I don’t pretend to know all of the proper answers about racial justice in America. On one level, there may not be any answers. On another, there may be dozens of acceptable answers, depending on the particular question. We could pursue many possible futures and many possible solutions. I am concerned about racial justice, but because I am concerned about racial justice, I am more concerned about the faculties and virtues and wisdom we must possess in order to avoid doing more harm than good. The greatest tragedy a family might suffer is for a mother to give birth with great excitement, effort, and agony, only for the baby to emerge stillborn and the mother to perish. Our great goal in pursuing racial justice is to ensure a flourishing birth, but when it comes to racial justice, the child is most certainly breached. It will take more than outrage, and more than denial to bring forth a new birth of freedom and equality in the company of reconciliation, forgiveness, and solidarity.

It is reasonably likely that we will never achieve the beautiful society of prosperity, justice, and solidarity of which we dream. If what we imagine is a utopia, it will most certainly fail. But that does not mean we cannot achieve a society that is significantly more just than the one we have, and even given the realities of the human condition, I believe that more is possible. Yet to reach this goal, I believe that the Christian church, and much of the American public, will need to be elevated not just in their racial consciousness, but in their spirituality and humanity.

Consider this particular passage given to a group of Christians in a very unjust Greco-Roman society that appear to have significant division between the rich and poor in the church:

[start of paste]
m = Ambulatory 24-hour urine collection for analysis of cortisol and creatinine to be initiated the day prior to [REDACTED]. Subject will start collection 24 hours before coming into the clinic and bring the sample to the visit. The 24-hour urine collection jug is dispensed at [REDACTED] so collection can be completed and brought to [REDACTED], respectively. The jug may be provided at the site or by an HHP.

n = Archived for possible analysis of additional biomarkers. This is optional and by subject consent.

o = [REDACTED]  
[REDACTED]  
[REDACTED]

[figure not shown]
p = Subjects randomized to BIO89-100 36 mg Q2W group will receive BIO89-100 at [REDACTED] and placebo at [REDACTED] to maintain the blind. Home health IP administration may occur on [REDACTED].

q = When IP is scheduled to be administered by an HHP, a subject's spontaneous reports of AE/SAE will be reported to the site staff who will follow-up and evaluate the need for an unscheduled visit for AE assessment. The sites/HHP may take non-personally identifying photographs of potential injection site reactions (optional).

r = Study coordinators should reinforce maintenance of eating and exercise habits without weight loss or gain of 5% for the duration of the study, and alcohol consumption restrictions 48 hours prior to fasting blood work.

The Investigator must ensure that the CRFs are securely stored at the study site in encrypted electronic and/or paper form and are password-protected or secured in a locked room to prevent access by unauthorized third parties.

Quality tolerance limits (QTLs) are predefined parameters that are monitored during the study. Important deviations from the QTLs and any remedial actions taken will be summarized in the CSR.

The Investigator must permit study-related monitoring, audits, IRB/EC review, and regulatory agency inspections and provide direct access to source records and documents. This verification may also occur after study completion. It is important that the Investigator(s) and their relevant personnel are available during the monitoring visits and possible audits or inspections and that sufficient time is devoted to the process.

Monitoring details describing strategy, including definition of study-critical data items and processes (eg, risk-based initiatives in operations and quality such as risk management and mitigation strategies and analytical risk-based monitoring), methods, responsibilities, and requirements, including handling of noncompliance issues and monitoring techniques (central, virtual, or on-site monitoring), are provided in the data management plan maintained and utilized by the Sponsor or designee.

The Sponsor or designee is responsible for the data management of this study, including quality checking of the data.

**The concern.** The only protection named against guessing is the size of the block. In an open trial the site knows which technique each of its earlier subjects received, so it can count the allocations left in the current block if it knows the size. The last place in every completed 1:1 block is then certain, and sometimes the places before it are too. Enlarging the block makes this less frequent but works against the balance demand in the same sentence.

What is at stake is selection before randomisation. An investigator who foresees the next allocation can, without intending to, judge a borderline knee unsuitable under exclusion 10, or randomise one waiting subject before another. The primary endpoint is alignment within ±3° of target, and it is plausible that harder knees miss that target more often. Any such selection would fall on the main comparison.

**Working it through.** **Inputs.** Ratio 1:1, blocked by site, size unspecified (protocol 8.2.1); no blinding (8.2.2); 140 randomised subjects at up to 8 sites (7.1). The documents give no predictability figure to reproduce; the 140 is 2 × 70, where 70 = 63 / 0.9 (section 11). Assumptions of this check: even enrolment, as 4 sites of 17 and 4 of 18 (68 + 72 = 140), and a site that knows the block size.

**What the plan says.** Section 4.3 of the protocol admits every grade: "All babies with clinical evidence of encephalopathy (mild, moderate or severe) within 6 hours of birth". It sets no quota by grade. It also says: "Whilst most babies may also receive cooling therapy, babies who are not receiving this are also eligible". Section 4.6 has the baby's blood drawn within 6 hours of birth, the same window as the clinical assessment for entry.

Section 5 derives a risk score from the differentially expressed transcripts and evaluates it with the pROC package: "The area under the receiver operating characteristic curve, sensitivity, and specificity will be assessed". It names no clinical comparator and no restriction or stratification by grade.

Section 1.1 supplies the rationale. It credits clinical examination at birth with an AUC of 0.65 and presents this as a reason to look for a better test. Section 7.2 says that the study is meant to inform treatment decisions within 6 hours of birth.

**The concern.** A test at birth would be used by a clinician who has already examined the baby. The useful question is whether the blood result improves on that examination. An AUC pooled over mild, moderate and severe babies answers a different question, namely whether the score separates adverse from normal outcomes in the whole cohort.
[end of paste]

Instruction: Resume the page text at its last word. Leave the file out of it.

Everyone should be quick to listen, slow to speak and slow to become angry, because human anger does not produce the righteousness that God desires. Therefore, get rid of all moral filth and the evil that is so prevalent and humbly accept the word planted in you, which can save you. Do not merely listen to the word, and so deceive yourselves. Do what it says. Anyone who listens to the word but does not do what it says is like someone who looks at his face in a mirror and, after looking at himself, goes away and immediately forgets what he looks like. But whoever looks intently into the perfect law that gives freedom, and continues in it—not forgetting what they have heard, but doing it—they will be blessed in what they do. Those who consider themselves religious and yet do not keep a tight rein on their tongues deceive themselves, and their religion is worthless. Religion that God our Father accepts as pure and faultless is this: to look after orphans and widows in their distress and to keep oneself from being polluted by the world.

(James 1:19-27, NIV)